The most recent case on the precise point is Vulcan-Cincinnati, Inc. v. United Steelworkers of America, 6 Cir., 1961, 289 F.2d 103. The grievance procedure established by the collective bargaining agreement in that case was preceded by an introductory scope-clause which provided: 'Should differences arise * * * or should any local trouble of any kind arise in the plant, there shall be no * * * strikes * * * but the matter shall be settled * * * in the following manner * * *.' The court, after citing with approval the Drake and Markel cases, supra, held that a violation of the no-strike provision was not an arbitrable issue since it was not a dispute governed by the grievance procedure. The court, in Vulcan, relied in part on International Union United Auto. Aircraft v. Benton Harbor Malleable Industries, 6 Cir., 1957, 242 F.2d 536. In Benton Harbor, the language of the collective bargaining agreement concerning arbitrability was identical to the contract provision in Vulcan. The court, in denying arbitration of the alleged violation of the no-strike clause, stated (242 F.2d at page 540):
'Article III, paragraph 1, contains an unequivocal, unconditional obligation not to strike or engage in a work stoppage during the term of the contract. It recognizes that a 'difference' might arise between the Company and the union which, if not settled, would lead to a strike. It looks to a settlement of that difference by use of the grievance procedure, but there is nothing in that paragraph which relieves the unions of their unconditional obligation not to have a strike. The 'difference' or 'grievance' is to be arbitrated to a final conclusion, but while it is being arbitrated and regardless of how it is eventually decided and terminated, there is to be no strike. The thing to be arbitrated is the 'difference' or 'grievance,' not the right to strike or any claimed justification for the strike. There was no right to strike. The arbitration called for by this paragraph of the contract was to be used instead of a strike, not to determine whether the strike was justified after it had occurred * * *.'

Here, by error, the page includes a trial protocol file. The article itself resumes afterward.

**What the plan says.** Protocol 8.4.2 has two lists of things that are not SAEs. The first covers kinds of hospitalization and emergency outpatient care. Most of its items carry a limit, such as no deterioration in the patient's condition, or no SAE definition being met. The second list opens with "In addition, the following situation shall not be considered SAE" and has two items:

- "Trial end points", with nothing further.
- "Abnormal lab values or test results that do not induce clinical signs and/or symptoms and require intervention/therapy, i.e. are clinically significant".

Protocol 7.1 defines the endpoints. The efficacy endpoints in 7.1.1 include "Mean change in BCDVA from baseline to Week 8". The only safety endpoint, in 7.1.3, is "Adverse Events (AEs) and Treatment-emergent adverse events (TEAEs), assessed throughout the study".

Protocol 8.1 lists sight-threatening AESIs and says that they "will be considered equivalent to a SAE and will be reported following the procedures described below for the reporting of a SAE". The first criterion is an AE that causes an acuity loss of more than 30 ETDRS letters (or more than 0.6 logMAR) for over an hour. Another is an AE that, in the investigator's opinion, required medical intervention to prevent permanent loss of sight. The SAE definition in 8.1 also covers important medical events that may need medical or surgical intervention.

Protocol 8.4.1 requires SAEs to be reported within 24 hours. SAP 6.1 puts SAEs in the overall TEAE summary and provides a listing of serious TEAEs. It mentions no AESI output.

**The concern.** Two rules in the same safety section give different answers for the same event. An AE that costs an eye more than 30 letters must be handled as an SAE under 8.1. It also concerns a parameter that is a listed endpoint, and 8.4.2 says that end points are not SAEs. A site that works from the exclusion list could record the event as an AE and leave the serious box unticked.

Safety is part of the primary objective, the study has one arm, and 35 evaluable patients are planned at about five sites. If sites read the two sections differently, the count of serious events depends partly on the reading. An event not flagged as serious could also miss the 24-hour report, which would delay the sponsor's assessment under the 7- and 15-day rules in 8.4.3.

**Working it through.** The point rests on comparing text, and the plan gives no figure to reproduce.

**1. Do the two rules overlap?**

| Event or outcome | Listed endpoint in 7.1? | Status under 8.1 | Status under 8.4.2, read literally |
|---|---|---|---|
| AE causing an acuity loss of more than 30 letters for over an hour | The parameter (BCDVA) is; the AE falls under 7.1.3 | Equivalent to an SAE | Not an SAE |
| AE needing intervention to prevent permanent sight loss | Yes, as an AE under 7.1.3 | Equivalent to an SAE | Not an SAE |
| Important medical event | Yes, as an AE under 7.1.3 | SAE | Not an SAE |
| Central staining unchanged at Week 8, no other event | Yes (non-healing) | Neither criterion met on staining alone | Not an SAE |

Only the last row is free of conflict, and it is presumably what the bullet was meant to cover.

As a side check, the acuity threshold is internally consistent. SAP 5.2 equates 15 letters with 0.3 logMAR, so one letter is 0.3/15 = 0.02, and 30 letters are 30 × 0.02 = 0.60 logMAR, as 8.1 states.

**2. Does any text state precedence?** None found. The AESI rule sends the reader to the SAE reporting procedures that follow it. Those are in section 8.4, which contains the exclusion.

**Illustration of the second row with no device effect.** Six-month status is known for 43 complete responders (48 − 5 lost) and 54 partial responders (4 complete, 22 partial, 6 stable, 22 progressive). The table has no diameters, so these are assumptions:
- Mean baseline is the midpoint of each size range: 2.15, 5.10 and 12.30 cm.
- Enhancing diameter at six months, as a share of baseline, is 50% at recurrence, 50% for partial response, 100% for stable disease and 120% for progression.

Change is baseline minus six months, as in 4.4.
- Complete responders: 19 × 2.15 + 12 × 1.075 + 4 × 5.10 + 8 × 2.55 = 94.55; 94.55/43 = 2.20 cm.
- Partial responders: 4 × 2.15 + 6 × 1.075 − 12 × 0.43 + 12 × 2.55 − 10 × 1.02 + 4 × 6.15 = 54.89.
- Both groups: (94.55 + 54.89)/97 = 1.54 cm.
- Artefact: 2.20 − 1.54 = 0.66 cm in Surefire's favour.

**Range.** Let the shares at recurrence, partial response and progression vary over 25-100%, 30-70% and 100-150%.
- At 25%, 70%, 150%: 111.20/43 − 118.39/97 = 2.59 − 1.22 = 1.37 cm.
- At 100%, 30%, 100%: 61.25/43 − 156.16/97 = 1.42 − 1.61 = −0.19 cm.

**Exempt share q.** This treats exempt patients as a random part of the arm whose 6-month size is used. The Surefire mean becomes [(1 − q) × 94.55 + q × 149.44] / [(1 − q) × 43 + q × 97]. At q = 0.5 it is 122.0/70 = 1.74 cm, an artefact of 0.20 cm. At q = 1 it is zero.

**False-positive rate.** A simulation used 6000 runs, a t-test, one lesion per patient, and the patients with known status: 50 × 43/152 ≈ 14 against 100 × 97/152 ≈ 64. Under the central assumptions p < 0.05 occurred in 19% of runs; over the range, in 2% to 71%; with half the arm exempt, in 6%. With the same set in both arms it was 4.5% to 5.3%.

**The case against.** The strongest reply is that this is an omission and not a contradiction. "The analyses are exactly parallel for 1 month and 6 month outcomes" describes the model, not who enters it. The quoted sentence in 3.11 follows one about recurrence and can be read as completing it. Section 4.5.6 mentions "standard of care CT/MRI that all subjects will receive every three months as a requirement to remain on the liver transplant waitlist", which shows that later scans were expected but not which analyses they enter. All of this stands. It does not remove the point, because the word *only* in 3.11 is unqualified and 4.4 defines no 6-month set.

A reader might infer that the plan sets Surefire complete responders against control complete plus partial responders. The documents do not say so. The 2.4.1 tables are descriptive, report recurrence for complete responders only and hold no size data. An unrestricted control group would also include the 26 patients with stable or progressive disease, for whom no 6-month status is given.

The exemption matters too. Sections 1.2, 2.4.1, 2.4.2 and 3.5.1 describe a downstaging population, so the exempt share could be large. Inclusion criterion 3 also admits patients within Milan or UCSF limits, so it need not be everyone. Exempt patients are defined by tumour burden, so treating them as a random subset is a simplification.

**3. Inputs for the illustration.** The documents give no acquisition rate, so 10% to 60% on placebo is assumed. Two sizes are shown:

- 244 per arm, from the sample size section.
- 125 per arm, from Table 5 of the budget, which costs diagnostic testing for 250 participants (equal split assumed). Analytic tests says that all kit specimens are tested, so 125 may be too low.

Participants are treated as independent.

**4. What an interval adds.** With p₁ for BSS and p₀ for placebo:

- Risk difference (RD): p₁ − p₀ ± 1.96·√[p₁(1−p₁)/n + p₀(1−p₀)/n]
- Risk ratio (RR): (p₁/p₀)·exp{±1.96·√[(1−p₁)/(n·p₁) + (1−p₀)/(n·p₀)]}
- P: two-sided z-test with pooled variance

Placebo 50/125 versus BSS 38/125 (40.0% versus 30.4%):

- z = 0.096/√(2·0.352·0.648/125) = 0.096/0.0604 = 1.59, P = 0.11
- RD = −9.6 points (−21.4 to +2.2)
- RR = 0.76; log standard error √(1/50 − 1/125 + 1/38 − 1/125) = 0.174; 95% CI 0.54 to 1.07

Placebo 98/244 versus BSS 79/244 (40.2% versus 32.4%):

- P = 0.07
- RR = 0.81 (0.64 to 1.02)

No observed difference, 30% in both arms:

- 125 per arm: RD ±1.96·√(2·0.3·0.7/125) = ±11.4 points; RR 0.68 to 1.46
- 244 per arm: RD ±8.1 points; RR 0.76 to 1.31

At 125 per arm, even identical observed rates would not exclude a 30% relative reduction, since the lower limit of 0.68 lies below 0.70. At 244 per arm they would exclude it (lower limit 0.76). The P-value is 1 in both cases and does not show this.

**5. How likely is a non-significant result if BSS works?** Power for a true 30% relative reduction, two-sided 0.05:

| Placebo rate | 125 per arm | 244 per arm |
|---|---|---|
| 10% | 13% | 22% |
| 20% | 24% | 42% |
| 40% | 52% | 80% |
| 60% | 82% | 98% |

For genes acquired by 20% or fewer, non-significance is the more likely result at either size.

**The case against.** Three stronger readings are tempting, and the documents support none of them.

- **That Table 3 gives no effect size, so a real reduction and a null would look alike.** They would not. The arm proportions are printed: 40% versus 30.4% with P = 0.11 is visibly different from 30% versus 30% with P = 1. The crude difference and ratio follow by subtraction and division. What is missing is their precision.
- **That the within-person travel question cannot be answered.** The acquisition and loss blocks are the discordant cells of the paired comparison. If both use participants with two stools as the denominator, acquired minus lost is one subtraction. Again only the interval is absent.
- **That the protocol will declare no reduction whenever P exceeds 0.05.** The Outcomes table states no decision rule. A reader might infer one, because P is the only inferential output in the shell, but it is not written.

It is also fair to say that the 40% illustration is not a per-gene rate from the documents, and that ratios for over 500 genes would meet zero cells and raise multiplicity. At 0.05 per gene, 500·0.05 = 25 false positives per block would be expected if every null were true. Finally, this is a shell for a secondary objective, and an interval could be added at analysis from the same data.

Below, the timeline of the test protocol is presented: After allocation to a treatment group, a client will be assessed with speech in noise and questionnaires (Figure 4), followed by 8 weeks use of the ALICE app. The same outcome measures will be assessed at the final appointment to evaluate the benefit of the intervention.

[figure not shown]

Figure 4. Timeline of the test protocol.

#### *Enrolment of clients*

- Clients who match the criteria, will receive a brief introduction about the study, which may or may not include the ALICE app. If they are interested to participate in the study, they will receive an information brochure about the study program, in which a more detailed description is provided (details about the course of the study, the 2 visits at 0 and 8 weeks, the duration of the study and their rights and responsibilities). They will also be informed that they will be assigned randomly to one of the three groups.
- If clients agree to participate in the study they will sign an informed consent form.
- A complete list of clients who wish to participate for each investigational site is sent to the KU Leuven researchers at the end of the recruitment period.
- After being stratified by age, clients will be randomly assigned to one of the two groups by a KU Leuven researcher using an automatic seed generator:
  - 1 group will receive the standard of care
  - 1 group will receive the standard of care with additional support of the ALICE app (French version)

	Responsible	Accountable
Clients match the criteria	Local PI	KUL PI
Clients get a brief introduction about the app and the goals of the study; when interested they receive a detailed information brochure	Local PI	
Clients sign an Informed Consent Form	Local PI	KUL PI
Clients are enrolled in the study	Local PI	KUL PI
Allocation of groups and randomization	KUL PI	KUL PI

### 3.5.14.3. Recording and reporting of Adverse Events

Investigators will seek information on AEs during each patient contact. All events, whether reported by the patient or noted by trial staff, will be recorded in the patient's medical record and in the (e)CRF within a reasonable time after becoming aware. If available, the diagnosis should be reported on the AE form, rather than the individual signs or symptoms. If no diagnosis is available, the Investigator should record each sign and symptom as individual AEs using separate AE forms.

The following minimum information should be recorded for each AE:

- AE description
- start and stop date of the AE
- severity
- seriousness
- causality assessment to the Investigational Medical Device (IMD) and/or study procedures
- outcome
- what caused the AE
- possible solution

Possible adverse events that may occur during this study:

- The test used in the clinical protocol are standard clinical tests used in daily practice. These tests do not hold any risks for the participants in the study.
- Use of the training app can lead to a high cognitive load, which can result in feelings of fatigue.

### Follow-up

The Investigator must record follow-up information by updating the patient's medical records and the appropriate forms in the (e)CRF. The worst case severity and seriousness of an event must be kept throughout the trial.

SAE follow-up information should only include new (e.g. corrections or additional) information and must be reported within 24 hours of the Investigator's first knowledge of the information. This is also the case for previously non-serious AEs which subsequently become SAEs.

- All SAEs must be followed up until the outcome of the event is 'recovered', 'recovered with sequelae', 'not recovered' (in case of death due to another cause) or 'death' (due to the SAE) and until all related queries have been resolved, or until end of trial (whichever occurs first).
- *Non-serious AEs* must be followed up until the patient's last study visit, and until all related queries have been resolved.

See Hoover Motor Express Co. v. Teamsters etc., Local 327, 6 Cir., 1954, 217 F.2d 49.
United Electrical, Radio and Machine Workers of America v. Miller Metal Products, Inc., 4 Cir., 1954, 215 F.2d 221 represents the view of the Fourth Circuit. The Fourth Circuit is in accord with the Second and Sixth Circuits. In United Electrical the collective bargaining agreement was formulated so that the no-strike provision of the contract was placed under a section separate from the grievance and arbitration provisions. The court, applying the statutory maxim of noscitur a sociis, decided that the parties could have provided for the arbitration of any disputes -- but that this was not done since the grievance and arbitration provisions of the agreement were enumerated separately from the provisions concerning the no-strike clause. An examination of the agreement in the instant case reveals that the provisions relating to grievances ...